Low energy prices are a bit of a bummer for a country like Canada, but we’re not worried, we’ll always have real estate!
According to weekly polling by Nanos Research, the share of respondents expecting higher real estate prices reached the most since December 2014 last week, or 38.7 per cent. That pushed the Bloomberg Nanos Consumer Confidence Index to 54.7 last week, the highest this year, from 54.5 previously.
“The main positive driver for the forward look on the economy was the view that the value of real estate would increase,” said Nik Nanos, chairman at Ottawa-based Nanos Research Group.
The only potential downside is that young Canadian families are ‘swimming in debt. Read the full article over at the Financial Post.
Peter Ladner over at the Vancouver Courier asks the question ‘why reward Vancouver seniors for staying in big empty houses‘?
The oldest of us will be 80 in 10 years, well past the time we needed all those bedrooms for our children, even the ones who stick around into their 30s. And we have lots of those bedrooms. Canadians have the most living space per person of any country in the world (2.5 rooms per person), according to Organization for Economic Co-operation and Development stats. I confess: I have two empty bedrooms in my home, even after converting the basement into a suite.
A decade ago, Urban Futures estimated that around 30 per cent of homes in Metro Vancouver had at least one unoccupied bedroom. That would be 220,000 empty bedrooms then, and many more in coming years as the boomer tsunami arrives. It would be interesting to calculate how many years we could go without building any new homes simply by filling up the ones we already have.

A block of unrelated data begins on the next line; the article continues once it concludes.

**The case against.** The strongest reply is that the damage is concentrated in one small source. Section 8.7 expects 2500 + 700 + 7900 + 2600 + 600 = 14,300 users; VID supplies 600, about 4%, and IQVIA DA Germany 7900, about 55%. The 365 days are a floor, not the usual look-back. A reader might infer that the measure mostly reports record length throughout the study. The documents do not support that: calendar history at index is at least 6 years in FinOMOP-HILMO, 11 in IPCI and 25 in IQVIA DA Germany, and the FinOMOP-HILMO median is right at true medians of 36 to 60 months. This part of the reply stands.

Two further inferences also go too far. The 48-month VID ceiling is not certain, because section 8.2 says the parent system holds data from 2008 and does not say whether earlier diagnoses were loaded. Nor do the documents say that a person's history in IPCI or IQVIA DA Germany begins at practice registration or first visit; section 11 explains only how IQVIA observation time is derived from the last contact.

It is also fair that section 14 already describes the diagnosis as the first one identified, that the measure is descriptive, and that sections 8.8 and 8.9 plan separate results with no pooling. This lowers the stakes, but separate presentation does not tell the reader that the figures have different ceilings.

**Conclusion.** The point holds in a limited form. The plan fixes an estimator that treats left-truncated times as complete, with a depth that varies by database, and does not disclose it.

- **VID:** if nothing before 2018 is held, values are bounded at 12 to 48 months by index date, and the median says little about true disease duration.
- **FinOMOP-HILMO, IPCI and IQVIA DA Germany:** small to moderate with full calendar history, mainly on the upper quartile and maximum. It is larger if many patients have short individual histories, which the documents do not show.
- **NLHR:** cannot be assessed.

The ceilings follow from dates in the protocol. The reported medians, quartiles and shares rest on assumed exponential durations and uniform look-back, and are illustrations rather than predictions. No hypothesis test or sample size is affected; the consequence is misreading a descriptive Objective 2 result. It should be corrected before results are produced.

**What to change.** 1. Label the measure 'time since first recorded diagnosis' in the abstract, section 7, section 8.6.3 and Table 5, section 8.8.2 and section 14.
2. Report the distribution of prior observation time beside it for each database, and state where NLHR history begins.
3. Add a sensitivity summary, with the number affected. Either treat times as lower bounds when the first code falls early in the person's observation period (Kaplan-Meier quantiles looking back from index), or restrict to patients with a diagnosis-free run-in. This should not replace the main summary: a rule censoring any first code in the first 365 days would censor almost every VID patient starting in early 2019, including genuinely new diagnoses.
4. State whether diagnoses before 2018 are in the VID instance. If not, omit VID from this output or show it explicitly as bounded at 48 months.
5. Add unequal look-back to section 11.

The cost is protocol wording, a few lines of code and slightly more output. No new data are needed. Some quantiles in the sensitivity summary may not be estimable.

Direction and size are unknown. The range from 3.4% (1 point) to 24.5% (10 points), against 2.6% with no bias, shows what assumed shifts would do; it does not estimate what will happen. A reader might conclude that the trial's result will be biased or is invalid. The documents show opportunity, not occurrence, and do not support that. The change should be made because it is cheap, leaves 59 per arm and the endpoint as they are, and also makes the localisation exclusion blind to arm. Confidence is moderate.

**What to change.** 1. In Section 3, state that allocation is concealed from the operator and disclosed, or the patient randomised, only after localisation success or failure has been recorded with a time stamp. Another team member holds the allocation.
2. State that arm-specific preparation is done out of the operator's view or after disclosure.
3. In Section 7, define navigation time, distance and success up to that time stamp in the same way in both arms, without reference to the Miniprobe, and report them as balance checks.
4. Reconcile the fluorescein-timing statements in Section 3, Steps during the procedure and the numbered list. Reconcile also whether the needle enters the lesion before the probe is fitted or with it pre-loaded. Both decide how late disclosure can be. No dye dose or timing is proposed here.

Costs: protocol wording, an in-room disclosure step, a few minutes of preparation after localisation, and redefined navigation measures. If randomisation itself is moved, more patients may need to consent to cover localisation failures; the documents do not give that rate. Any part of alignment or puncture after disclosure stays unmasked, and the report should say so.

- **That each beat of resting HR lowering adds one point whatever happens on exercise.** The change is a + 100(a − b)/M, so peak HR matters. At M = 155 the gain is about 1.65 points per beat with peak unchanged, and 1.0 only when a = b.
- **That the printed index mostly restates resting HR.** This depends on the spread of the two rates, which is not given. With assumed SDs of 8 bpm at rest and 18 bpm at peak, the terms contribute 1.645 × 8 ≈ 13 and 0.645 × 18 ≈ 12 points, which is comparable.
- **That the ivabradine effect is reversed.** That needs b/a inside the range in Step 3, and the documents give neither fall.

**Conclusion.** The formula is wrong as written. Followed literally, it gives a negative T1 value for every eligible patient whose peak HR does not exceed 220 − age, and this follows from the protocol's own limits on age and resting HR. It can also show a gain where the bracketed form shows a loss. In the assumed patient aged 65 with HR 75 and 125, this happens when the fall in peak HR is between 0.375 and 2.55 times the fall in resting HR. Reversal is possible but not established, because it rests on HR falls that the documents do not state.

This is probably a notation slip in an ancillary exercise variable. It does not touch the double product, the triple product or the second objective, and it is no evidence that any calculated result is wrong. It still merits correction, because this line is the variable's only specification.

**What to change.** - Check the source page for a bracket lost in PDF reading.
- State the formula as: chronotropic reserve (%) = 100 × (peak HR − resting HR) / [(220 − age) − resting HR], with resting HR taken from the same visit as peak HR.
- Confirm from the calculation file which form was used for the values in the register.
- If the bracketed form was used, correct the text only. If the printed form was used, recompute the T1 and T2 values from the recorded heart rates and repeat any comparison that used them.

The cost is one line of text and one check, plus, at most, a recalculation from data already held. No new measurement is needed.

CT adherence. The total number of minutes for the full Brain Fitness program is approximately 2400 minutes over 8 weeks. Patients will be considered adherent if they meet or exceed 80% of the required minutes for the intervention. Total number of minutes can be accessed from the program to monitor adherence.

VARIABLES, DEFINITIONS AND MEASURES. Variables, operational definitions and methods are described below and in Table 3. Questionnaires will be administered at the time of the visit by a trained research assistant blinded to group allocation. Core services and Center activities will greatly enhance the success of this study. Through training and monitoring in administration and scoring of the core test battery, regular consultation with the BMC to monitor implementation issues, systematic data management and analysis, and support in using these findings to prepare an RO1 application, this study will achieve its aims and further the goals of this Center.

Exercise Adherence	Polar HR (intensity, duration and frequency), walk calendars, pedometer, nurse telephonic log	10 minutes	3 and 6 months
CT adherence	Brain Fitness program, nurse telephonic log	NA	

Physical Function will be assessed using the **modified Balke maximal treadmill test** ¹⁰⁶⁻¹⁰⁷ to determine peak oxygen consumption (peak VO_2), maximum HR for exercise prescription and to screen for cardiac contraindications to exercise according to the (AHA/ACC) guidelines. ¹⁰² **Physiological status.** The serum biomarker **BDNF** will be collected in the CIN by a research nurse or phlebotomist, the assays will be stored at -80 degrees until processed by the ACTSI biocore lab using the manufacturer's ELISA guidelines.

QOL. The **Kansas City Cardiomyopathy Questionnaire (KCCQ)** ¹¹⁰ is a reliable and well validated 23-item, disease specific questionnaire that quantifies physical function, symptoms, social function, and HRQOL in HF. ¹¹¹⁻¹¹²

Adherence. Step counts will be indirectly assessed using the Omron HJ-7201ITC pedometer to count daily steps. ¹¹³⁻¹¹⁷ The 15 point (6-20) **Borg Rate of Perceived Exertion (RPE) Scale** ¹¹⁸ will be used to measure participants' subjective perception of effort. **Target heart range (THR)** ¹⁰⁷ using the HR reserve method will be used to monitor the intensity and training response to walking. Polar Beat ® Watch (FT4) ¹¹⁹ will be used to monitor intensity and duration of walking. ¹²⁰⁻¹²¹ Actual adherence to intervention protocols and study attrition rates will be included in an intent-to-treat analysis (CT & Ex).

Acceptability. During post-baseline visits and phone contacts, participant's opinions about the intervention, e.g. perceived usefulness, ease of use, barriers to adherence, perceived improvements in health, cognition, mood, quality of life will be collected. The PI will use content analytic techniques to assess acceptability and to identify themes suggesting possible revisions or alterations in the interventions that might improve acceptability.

The opposing viewpoint says that asking people to pay their property tax is the same as kicking old people out of their homes, some calling Ladner ‘a disgusting human being’. But as George points out is it really unfair to ask people who’ve benefitted from decades of rising property values to pay their share of the tax bill?
…Whenever young people cry about high housing prices in Vancouver, we’re told that’s the free market, suck it up, supply and demand, blah blah blah. It’s actually not a free market, it’s a highly distorted market, but that’s besides the point. If it’s good for the goose, it’s good for the gander. If young people in Vancouver are just supposed to accept being priced out due to the free market, then elderly people should have to accept the same thing. I am not saying I want to see elderly people displaced out of Vancouver. But Peter Ladner is right, it’s just not fair that elderly people sitting on massively overvalued homes get what amounts to a tax subsidy from the young, the very people priced out of the city.
What do you think? Are you against young families or the elderly?
It’s that time of the week again, lets do our regular end of the week news roundup and open topic discussion thread for the weekend!
Here are a few links to kick off the chat:
–Doors shutting on first time buyers
–How many realtors is enough?
–Vancouver RE plunges
–Families leave BC
–Moodys warn on Canadian debt
–Sales/list Sept 2010-2011
–Great new source for data
–Toronto sales drop 12.5%
–Kleptocrats flee china
So what are you seeing out there? Post your news links, thoughts and anecdotes here and have an excellent weekend!